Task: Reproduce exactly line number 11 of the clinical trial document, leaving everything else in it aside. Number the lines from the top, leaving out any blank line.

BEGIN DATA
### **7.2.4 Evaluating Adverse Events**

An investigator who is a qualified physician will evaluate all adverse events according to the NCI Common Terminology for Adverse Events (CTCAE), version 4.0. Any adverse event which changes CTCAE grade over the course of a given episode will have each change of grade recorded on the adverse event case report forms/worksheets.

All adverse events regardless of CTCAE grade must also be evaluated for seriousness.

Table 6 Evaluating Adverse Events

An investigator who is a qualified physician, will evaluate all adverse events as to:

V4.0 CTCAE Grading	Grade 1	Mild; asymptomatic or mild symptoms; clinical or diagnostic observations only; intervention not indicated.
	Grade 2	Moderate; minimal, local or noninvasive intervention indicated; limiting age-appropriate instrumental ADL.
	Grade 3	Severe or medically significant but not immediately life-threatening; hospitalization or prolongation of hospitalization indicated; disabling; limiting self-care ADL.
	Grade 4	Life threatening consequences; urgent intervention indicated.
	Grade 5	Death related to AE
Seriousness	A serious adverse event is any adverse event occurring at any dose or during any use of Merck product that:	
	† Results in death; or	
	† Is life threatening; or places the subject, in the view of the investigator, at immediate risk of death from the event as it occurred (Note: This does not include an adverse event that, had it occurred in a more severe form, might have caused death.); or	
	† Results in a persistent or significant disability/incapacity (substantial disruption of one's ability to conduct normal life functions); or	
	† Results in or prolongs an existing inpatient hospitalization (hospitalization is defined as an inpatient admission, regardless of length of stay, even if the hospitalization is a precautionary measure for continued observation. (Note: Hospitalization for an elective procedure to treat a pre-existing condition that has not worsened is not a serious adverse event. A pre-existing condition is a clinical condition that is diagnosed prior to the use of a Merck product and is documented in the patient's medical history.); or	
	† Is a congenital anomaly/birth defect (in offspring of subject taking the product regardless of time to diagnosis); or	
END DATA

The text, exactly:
Seriousness	A serious adverse event is any adverse event occurring at any dose or during any use of Merck product that:	